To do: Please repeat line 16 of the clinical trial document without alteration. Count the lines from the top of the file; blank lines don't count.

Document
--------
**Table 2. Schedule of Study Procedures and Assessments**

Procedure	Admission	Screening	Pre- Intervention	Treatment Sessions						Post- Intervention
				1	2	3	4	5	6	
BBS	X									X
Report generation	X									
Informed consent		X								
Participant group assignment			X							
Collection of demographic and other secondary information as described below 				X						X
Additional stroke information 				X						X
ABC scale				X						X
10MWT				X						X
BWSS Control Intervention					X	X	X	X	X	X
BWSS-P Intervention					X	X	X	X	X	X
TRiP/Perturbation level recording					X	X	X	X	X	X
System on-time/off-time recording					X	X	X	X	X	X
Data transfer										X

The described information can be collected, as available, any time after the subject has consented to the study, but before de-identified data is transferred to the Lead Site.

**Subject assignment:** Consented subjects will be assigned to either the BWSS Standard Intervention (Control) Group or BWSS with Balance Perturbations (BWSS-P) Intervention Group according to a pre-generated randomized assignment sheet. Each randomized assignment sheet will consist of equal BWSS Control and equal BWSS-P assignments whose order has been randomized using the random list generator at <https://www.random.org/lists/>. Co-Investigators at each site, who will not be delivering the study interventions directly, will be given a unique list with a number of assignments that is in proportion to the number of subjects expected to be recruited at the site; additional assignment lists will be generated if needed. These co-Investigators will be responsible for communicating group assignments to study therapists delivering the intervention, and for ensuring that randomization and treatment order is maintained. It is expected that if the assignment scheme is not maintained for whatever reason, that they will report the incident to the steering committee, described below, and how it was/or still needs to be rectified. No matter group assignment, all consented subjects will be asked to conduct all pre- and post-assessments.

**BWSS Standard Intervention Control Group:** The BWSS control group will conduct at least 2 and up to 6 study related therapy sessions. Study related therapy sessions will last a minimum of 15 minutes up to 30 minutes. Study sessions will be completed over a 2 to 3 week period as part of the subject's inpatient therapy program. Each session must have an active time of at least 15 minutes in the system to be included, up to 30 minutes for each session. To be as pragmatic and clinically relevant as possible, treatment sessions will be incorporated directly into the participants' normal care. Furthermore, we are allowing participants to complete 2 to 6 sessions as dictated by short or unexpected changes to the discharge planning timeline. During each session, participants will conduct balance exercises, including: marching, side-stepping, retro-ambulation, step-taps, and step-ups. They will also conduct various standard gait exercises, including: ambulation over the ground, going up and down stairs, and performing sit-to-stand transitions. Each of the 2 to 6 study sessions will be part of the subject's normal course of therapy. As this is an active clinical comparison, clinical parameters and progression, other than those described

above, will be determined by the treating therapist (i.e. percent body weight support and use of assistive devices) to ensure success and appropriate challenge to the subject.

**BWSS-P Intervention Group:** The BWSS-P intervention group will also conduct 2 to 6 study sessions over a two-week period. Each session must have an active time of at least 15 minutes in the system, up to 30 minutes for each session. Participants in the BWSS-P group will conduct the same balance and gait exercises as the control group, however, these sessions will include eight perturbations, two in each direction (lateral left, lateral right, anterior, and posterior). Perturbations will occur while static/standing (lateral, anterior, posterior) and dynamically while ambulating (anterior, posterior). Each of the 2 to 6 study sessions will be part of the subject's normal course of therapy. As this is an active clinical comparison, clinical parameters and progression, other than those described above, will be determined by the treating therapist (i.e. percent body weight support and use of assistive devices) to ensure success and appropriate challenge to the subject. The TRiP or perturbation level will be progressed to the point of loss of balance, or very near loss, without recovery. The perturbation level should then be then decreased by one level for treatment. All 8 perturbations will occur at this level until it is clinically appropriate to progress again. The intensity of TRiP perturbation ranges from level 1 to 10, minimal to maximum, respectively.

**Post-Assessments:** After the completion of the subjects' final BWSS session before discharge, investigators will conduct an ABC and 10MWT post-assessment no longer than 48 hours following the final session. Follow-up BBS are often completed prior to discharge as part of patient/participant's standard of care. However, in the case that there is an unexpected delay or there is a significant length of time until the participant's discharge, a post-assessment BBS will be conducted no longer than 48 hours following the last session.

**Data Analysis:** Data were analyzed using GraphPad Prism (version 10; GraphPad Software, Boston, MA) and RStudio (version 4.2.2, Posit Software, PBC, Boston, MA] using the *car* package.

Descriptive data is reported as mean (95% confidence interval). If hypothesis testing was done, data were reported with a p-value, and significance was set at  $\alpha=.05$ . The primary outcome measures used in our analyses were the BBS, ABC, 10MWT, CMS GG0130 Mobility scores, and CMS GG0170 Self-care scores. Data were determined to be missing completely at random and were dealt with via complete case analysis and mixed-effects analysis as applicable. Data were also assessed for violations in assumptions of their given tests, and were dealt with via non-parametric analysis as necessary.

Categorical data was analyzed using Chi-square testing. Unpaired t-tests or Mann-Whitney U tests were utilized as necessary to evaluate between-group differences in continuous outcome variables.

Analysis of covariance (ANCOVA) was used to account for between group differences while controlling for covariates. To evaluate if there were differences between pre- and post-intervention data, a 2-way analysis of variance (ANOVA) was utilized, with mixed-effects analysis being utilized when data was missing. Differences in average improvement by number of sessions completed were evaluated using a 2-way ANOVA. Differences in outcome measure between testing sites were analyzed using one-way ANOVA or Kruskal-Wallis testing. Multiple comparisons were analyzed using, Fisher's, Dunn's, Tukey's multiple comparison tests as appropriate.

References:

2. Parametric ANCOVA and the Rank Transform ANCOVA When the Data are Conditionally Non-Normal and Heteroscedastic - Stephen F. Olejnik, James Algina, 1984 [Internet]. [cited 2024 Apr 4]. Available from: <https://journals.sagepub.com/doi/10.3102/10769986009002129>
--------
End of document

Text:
Data transfer										X